• Gas sensors are provided that are based on nanostructured graphitic building blocks, such as graphene nanoribbons (GNRs) or other carbon based structures.
  • GNRs graphene nanoribbons
  • FIG. 1 shows a sensor element including a continuous electrically conductive film including a plurality of GNRs according to an embodiment.
  • the electron transport in such films depends on the hopping of charge carriers from one nanoribbon to another, and therefore the conductivity is sensitive to the distance between nanoribbons.
  • a feature of this structure is the perpendicular arrangement of GNRs with respect to the substrate (e.g. vertical, or nearly vertical, arrangement relative to a horizontal substrate surface), which makes the spacings (e.g., interplanar spacings), between them easily accessible to analyte molecules.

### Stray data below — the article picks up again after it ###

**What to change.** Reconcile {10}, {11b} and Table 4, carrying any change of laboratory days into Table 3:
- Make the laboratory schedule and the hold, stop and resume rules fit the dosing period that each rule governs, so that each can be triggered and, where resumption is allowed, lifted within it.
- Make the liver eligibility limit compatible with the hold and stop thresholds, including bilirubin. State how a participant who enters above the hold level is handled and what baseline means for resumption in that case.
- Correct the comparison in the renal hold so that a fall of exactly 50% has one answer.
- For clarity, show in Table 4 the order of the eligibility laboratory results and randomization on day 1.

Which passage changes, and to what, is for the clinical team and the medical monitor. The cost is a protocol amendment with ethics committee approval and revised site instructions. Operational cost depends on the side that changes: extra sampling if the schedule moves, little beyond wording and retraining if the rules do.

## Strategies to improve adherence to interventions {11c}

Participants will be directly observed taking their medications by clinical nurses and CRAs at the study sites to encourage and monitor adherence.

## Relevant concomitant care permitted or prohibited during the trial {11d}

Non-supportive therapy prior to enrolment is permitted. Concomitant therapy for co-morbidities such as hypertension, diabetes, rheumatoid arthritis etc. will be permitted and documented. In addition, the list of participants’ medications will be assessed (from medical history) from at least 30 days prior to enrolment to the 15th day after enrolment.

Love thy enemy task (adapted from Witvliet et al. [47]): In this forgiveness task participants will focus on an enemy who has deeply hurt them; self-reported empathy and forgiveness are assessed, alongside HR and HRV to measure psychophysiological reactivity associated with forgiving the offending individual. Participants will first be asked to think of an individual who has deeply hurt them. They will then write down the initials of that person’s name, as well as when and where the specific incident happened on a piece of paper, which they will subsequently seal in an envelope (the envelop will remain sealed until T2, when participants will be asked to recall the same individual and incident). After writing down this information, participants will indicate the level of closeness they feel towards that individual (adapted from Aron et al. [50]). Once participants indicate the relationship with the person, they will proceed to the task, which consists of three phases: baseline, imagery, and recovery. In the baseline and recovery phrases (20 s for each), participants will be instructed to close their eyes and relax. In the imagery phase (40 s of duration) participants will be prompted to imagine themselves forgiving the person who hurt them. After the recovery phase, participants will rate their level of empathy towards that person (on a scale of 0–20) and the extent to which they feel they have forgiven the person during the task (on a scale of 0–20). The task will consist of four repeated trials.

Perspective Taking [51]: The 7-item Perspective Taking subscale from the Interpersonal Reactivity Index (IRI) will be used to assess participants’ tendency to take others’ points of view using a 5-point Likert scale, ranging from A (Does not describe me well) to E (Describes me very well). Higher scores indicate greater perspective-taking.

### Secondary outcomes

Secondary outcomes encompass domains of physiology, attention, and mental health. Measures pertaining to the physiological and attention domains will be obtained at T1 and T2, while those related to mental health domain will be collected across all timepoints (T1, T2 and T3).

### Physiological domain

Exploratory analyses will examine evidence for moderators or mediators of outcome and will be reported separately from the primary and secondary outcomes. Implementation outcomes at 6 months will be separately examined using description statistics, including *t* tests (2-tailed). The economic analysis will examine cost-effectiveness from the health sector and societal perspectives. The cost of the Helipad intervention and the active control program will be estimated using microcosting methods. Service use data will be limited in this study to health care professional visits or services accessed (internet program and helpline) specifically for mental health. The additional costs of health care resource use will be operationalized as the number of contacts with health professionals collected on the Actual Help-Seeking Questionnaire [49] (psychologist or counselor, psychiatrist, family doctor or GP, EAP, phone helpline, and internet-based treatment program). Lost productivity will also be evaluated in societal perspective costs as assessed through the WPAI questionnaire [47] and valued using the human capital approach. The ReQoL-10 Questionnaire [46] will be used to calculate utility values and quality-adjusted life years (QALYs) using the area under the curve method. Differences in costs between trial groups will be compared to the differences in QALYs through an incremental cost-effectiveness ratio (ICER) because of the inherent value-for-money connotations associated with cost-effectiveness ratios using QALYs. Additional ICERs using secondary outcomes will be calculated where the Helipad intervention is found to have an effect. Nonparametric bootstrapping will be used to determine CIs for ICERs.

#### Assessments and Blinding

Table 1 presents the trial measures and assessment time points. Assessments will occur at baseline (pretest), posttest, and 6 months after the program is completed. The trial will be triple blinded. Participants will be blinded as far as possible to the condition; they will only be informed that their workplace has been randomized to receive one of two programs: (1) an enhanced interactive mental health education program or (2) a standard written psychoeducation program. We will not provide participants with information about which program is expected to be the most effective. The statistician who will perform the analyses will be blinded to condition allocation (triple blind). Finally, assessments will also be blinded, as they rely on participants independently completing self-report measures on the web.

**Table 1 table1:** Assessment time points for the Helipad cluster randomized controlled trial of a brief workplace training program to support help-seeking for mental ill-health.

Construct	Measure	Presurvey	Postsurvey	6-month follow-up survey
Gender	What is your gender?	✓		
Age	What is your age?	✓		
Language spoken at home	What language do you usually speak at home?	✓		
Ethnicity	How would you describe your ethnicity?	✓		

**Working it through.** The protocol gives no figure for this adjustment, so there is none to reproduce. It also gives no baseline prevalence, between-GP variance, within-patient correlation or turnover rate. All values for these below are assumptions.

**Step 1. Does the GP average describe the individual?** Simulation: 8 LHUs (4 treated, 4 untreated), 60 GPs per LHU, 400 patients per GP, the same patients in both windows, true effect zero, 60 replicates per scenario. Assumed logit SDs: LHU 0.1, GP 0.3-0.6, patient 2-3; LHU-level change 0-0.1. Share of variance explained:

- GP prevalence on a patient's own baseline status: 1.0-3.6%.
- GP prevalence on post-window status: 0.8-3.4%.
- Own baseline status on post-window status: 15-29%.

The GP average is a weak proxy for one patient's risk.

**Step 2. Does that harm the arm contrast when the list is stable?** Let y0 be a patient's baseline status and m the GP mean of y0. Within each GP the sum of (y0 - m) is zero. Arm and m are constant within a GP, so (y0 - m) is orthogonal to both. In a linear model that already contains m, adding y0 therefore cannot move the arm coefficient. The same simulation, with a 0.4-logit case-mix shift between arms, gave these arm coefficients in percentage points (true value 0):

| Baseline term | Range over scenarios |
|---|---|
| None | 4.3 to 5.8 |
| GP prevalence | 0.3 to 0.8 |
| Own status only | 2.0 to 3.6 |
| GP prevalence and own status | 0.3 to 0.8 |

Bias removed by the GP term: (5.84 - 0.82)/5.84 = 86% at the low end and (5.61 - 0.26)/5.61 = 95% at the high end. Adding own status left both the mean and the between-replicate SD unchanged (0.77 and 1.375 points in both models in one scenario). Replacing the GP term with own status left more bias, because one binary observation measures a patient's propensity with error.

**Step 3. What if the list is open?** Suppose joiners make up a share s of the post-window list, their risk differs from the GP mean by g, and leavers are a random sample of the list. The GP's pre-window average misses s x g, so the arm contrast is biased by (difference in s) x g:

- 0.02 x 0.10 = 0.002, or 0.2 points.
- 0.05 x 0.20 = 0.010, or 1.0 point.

• substantially perpendicular or substantially vertical as used herein includes angles larger than 0 degrees) to the relevant surface and is dependent in part on the morphology and structure of the specific carbon nanostructure used.
  • FIG. 1 shows that when molecules intercalate between GNRs, the spacings (e.g., interplanar spacings), between the nanoribbons increases and the electrical conductivity of the film decreases.
  • Electrodes (not shown) arranged at ends of the substrate may be used to measure a sensor response signal, e.g., current signal.
  • a processing element (not shown), such as a processor, may receive and process the response signal to determine a quantitative value representing an amount of the analyte present in the environment proximal to the sensor element.